Would anyone want a digital Olympus fixed lens body like the Olympus RC?

Discussion in 'Olympus Cameras' started by Jonathan F/2, May 5, 2014.

  1. Jonathan F/2

    Jonathan F/2 Mu-43 Hall of Famer

    Aug 10, 2011
    Los Angeles, CA
    Lately I've been looking for film cameras and came across the Olympus RC with a fixed lens 42mm. I was thinking this would make a real cool digital remake if Olympus wants to make a tiny fixed lens camera with a 4/3 sensor! Call it the RC-D, throw in a 17 to 20mm 1.8, 5-axis IBIS, hybrid VF like the X100S and I think this camera would sell like hotcakes! As a stand alone camera this would be a good companion camera for both m43 and other system shooters! What do you guys think?

  2. ttomino1980

    ttomino1980 Mu-43 Regular

    Apr 19, 2014
    I vote yes for fix m43 camera a la X100
  3. GFFPhoto

    GFFPhoto Mu-43 All-Pro

    Feb 24, 2013
    I would like a fixed M43 as well, fast 35mm, built in EVF or rangefinder, small but not tiny, and less than $500
  4. Fmrvette

    Fmrvette This Space For Rent

    May 26, 2012
    Detroit, Michigan
    Real Name:
    Hi Johnathan!

    Found this: http://kenrockwell.com/olympus/35rc.htm

    (Ken's always entertaining. Not always in a good way, but always entertaining :biggrin:).

    I'd be interested in a fixed lens digital camera with an integrated viewfinder and the aperture controls on the lens with a minimal number of controls (aperture, shutter speed, ISO). You can forgo the view screen on the back of the camera. The performance would have to be up-to-date - no shutter lag, no viewfinder lag, a 100% viewfinder view, and enough dynamic range to compete in the market place. It wouldn't have to be a really fast lens - but a hot shoe and p.c. connection would be nice.

    The only thing that has kept me away from the Fuji X100 is the price; it's not unreasonable but there's not enough difference between the X100 and my E-M5 with a Panasonic 20mm mounted to justify spending a thousand bucks. (That's just my tight-fisted opinon, YMMV). If I could get by with only the 35mm focal length I'd have the X100 and not the Olympus :eek:.

    A low priced, reasonably performing, fixed lens, digital camera with a viewfinder would get more than a glance from me. I could get by without IBIS in order to keep the cost down. I don't need "modes"; an aperture priority setting would be O.K. but really all I need is full manual if the light meter is visible in the viewfinder.

    I don't see this as a 'primary' camera for me so I'd not be willing to shell out major dollars.

    Somehow, though, I don't think there's much of a market for such a critter. Most folks prefer having a view screen on the back and love the 'zoom' lens even in a non-interchangeable camera.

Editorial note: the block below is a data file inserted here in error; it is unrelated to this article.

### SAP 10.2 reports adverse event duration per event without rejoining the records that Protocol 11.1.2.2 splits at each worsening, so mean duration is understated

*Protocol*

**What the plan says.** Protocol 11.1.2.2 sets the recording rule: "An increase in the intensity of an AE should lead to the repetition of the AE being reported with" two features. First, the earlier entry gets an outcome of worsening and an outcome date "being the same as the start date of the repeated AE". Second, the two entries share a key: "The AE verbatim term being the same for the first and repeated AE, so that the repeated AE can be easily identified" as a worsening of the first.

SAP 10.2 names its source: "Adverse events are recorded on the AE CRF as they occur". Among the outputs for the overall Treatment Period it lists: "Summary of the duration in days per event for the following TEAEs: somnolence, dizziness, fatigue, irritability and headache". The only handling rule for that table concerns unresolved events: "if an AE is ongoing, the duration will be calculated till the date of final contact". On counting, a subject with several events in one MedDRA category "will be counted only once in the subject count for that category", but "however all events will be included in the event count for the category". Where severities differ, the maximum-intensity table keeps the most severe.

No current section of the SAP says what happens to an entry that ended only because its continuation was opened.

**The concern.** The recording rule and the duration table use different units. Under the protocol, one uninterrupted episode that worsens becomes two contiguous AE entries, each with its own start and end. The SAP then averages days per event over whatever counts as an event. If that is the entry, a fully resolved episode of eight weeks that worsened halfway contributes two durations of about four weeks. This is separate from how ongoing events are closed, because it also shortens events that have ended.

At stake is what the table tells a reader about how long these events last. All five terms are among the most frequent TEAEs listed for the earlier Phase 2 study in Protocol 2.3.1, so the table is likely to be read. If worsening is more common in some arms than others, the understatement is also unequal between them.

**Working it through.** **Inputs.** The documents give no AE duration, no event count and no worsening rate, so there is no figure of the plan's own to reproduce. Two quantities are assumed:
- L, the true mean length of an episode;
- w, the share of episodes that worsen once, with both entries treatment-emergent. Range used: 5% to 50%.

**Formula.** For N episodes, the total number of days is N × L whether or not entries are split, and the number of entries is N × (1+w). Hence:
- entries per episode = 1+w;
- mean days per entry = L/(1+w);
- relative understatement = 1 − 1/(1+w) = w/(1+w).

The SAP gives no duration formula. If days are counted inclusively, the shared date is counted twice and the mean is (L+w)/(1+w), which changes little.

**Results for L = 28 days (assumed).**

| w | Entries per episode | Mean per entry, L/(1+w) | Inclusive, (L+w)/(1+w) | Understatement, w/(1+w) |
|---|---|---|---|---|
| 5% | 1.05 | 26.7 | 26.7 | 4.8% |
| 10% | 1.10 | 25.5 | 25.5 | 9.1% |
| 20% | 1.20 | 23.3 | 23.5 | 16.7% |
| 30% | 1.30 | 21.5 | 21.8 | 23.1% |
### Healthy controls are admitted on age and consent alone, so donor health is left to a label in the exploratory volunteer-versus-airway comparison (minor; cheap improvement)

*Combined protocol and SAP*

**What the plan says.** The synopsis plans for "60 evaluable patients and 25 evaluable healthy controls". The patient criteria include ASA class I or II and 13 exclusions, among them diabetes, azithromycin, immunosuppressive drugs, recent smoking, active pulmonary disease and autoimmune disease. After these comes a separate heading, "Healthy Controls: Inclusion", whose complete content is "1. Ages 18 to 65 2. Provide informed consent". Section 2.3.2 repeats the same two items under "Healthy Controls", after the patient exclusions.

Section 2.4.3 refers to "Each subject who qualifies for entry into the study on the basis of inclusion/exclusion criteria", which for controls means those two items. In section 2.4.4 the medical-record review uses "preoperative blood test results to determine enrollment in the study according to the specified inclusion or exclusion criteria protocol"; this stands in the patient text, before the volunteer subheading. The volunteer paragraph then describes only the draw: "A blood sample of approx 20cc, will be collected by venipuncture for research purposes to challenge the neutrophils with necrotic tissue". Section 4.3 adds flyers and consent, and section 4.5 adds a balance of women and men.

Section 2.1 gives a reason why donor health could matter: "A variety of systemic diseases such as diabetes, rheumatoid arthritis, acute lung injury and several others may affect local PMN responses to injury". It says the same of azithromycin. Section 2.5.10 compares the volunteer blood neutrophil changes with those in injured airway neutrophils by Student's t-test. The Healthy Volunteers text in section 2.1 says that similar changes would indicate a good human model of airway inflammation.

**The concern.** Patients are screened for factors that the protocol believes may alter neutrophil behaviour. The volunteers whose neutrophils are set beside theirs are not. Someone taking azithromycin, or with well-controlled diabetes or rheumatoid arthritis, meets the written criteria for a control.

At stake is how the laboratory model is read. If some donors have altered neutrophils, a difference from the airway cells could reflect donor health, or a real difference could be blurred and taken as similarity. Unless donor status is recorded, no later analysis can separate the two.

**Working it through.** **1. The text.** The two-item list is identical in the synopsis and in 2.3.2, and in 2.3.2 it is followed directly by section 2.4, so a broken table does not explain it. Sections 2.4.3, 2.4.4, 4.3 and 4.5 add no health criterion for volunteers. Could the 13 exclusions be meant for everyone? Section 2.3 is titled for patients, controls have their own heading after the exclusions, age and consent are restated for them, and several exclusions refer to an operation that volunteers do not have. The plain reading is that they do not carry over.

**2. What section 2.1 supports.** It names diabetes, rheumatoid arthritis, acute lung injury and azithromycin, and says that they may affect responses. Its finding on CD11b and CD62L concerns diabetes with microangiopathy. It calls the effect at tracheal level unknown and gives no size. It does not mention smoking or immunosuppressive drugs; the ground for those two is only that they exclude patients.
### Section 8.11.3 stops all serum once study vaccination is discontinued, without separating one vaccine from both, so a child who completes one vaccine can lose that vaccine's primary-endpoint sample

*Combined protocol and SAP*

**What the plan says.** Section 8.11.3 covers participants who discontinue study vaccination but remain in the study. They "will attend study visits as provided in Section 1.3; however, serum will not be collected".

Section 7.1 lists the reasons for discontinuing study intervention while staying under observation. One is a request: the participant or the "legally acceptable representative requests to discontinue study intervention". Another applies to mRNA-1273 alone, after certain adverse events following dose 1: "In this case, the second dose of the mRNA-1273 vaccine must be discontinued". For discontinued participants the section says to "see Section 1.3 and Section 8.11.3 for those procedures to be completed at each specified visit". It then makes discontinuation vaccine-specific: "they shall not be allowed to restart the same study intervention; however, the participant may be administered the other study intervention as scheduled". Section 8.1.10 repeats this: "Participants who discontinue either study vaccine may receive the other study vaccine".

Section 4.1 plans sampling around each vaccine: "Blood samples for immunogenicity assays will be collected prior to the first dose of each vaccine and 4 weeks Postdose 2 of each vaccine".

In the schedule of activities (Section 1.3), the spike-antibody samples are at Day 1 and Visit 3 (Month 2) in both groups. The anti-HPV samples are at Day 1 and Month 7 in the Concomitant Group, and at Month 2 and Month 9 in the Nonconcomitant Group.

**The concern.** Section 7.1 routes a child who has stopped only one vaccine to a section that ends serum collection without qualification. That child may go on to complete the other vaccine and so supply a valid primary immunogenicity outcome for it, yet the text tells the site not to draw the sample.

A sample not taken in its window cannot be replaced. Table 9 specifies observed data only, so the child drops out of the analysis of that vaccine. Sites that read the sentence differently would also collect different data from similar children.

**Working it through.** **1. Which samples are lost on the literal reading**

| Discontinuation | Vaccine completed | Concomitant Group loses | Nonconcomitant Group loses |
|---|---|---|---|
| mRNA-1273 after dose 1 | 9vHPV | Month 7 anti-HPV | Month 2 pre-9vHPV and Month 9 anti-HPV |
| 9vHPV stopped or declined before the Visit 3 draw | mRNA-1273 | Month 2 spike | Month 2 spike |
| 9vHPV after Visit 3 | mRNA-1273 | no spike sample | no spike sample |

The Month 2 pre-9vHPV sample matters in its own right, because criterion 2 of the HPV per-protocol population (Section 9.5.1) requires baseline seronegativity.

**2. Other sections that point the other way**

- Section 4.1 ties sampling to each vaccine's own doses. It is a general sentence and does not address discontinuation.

Every once 'n awhile I think about getting a 35mm film rangefinder...then I go lay down until the feeling passes :biggrin:.

    The Olympus 35 would make a nice walk-about, but the hassles and cost of film processing make it a 'no go' for me these days.

    Still, nice to take a brief walk into the past.

    Thanks for posting!


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  5. jnewell

    jnewell Mu-43 All-Pro

    Jun 23, 2011
    Boston, MA
    I had an X100s for a while, which I think is conceptually pretty similar. I was in love with it at first, but it didn't last. It was an idea better in the contemplation than in the practical application. YMMV, of course, since Fuji has sold quite a few of those. :smile:
  6. CiaranCReilly

    CiaranCReilly Mu-43 Veteran

    Oct 18, 2012
    Real Name:
    Ciaran Reilly
  7. Search

    Search Mu-43 Regular

    Mar 23, 2014
    I would be interested in a camera optimized for the 12-40 lens with a four thirds sized sensor + stabilization.

    PS The re-d would be a very interesting camera.
  8. dhazeghi

    dhazeghi Mu-43 Hall of Famer

    Aug 6, 2010
    San Jose, CA
    Real Name:
    I'd rather they integrate a VF in the corner of the E-P5's successor and kept the size down. Then you can put a 20/1.7 or a 17/1.8 or whatever you like on it. The only potential advantages of having an integrated design as you describe it are size and the hybrid VF. But I don't think a camera much smaller than the E-P5 makes sense - you'd either have to sacrifice the VF or the controls or the LCD - so it really comes down to whether a hybrid VF is more valuable than the ability to change lenses. To me, the answer is clearly no. Compare the X100s and the X-E2. One is clearly a much smaller niche than the other, and if Fuji had made the 27/2.8 a collapsing 24/2, you can bet the X100s niche would be even smaller.